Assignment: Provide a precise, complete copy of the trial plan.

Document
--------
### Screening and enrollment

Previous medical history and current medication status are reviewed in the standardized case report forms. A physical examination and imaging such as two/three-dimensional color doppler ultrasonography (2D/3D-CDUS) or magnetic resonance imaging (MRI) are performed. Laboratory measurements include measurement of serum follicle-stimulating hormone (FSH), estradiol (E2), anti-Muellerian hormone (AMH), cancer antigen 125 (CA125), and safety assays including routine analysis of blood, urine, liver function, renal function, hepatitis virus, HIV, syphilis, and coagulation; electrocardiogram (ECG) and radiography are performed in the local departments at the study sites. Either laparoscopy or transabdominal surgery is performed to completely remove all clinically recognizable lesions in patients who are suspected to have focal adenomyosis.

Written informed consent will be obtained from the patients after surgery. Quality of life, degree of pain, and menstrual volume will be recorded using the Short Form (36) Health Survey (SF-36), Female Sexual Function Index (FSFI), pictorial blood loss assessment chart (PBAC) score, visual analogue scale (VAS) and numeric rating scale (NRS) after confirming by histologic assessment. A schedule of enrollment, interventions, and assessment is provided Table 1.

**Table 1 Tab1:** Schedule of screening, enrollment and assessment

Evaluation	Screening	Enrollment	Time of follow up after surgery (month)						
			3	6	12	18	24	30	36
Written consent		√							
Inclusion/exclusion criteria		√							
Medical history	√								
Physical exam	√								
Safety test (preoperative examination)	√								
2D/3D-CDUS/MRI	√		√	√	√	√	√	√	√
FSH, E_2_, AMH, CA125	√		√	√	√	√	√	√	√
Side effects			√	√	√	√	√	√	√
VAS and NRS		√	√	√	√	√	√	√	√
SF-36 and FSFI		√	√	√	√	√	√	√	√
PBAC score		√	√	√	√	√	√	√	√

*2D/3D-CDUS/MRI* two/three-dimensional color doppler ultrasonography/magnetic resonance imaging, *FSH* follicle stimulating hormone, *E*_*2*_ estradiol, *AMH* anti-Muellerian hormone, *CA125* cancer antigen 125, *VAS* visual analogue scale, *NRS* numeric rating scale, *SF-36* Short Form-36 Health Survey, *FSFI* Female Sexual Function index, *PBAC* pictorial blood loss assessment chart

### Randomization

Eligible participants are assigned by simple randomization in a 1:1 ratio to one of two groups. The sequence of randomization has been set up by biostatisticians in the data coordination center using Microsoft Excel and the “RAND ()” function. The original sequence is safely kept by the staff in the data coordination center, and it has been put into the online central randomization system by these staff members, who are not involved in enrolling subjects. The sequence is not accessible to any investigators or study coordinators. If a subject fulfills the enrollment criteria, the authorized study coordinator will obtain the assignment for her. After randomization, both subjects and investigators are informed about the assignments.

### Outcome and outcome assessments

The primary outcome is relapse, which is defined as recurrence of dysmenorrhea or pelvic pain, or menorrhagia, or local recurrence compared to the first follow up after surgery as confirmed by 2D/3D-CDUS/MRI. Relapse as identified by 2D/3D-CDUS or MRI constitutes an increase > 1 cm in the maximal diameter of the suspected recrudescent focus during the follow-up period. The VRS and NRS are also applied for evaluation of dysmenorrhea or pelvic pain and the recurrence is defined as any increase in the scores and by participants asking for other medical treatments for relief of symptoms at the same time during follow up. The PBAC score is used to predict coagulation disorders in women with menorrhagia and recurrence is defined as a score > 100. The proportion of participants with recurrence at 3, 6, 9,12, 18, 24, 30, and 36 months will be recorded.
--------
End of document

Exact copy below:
### Screening and enrollment

Previous medical history and current medication status are reviewed in the standardized case report forms. A physical examination and imaging such as two/three-dimensional color doppler ultrasonography (2D/3D-CDUS) or magnetic resonance imaging (MRI) are performed. Laboratory measurements include measurement of serum follicle-stimulating hormone (FSH), estradiol (E2), anti-Muellerian hormone (AMH), cancer antigen 125 (CA125), and safety assays including routine analysis of blood, urine, liver function, renal function, hepatitis virus, HIV, syphilis, and coagulation; electrocardiogram (ECG) and radiography are performed in the local departments at the study sites. Either laparoscopy or transabdominal surgery is performed to completely remove all clinically recognizable lesions in patients who are suspected to have focal adenomyosis.

Written informed consent will be obtained from the patients after surgery. Quality of life, degree of pain, and menstrual volume will be recorded using the Short Form (36) Health Survey (SF-36), Female Sexual Function Index (FSFI), pictorial blood loss assessment chart (PBAC) score, visual analogue scale (VAS) and numeric rating scale (NRS) after confirming by histologic assessment. A schedule of enrollment, interventions, and assessment is provided Table 1.

**Table 1 Tab1:** Schedule of screening, enrollment and assessment

Evaluation	Screening	Enrollment	Time of follow up after surgery (month)						
			3	6	12	18	24	30	36
Written consent		√							
Inclusion/exclusion criteria		√							
Medical history	√								
Physical exam	√								
Safety test (preoperative examination)	√								
2D/3D-CDUS/MRI	√		√	√	√	√	√	√	√
FSH, E_2_, AMH, CA125	√		√	√	√	√	√	√	√
Side effects			√	√	√	√	√	√	√
VAS and NRS		√	√	√	√	√	√	√	√
SF-36 and FSFI		√	√	√	√	√	√	√	√
PBAC score		√	√	√	√	√	√	√	√

*2D/3D-CDUS/MRI* two/three-dimensional color doppler ultrasonography/magnetic resonance imaging, *FSH* follicle stimulating hormone, *E*_*2*_ estradiol, *AMH* anti-Muellerian hormone, *CA125* cancer antigen 125, *VAS* visual analogue scale, *NRS* numeric rating scale, *SF-36* Short Form-36 Health Survey, *FSFI* Female Sexual Function index, *PBAC* pictorial blood loss assessment chart

### Randomization

Eligible participants are assigned by simple randomization in a 1:1 ratio to one of two groups. The sequence of randomization has been set up by biostatisticians in the data coordination center using Microsoft Excel and the “RAND ()” function. The original sequence is safely kept by the staff in the data coordination center, and it has been put into the online central randomization system by these staff members, who are not involved in enrolling subjects. The sequence is not accessible to any investigators or study coordinators. If a subject fulfills the enrollment criteria, the authorized study coordinator will obtain the assignment for her. After randomization, both subjects and investigators are informed about the assignments.

### Outcome and outcome assessments

The primary outcome is relapse, which is defined as recurrence of dysmenorrhea or pelvic pain, or menorrhagia, or local recurrence compared to the first follow up after surgery as confirmed by 2D/3D-CDUS/MRI. Relapse as identified by 2D/3D-CDUS or MRI constitutes an increase > 1 cm in the maximal diameter of the suspected recrudescent focus during the follow-up period. The VRS and NRS are also applied for evaluation of dysmenorrhea or pelvic pain and the recurrence is defined as any increase in the scores and by participants asking for other medical treatments for relief of symptoms at the same time during follow up. The PBAC score is used to predict coagulation disorders in women with menorrhagia and recurrence is defined as a score > 100. The proportion of participants with recurrence at 3, 6, 9,12, 18, 24, 30, and 36 months will be recorded.